34 http://www.fairphone.com/recycling/ With the Recycling Program, we want to make it as easy as possible for Fairphone owners and consumers in general to send back their old, used phones for reuse or responsible recycling.

35 "We consider high-value phones to be working smartphones not older than three years. These phones will be checked, refurbished (if possible) and then sold by Teqcycle to professional buyers in the European or other continents second-hand market. The revenues will be used to support the costs of the Recycling Program itself – the remaining funds (if any) after sustaining this recycling program will be redistributed towards Fairphone’s social and environmental projects, like our e-waste program in Ghana. In https://www.fairphone.com/recycling/

36 https://www.fairphone.com/wp-content/uploads/2015/07/Fairphone-EU-List-of-Recyclers-1.pdf

37 https://www.fairphone.com/2016/02/25/tackling-e-waste-with-fairphone-2/

38 https://www.fairphone.com/roadmap/lifecycle/  Our long-term goal is to directly reuse the metals obtained from scrap phones in future generations of our Fairphone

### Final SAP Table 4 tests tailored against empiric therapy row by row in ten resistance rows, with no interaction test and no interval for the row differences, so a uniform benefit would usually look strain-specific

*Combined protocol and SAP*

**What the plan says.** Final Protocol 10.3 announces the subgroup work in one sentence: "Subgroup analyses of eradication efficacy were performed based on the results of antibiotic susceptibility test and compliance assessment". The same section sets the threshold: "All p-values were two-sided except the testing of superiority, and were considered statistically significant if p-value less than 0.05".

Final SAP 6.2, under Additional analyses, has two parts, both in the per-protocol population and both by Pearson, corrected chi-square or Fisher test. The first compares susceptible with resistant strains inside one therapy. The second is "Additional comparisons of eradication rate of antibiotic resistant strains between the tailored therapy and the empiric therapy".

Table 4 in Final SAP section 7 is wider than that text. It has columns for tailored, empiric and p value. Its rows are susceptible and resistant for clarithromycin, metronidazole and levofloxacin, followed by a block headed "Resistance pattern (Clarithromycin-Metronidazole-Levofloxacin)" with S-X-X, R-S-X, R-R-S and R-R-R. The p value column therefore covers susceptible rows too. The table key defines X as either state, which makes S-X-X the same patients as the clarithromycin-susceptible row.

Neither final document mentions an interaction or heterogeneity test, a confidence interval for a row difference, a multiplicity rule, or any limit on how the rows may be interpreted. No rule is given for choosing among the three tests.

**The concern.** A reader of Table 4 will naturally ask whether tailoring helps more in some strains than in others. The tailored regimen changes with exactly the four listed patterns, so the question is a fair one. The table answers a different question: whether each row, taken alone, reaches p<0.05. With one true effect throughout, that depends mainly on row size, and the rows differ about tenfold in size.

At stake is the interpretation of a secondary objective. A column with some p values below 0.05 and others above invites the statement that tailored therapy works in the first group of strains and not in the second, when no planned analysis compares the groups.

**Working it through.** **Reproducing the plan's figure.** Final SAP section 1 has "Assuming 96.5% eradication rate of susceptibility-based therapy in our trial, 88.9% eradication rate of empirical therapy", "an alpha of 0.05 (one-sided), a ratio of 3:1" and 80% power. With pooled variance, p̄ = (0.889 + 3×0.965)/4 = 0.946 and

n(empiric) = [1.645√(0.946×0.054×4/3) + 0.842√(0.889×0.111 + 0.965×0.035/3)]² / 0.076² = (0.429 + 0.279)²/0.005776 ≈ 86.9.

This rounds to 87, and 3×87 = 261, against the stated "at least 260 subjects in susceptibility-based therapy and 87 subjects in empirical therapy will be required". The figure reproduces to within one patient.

39 On the point of incorporated or intangible sustainability, see more on forthcoming issues on madeingaia

40 The Chinese suppliers are more than one: as in the case of the Fairphone 1, Fairphone on their website have also published the related list



43 http://www.enoughproject.org/news/apple-steps-conflict-minerals

44 https://www.fairphone.com/roadmap/manufacturing/

45 https://www.fairphone.com/roadmap/manufacturing/

46 See some ideas on how to choose sustainably directly on MadeInGaia

47 http://www.newsweek.com/fairphone-2-review-414702

48 The longer the use time of a product, the lower the relative impact of its carbon footprint, among other things

49 http://www.somo.nl/publications-en/Publication_4215

50 http://europe.newsweek.com/fairphone-2-review-414702?rm=eu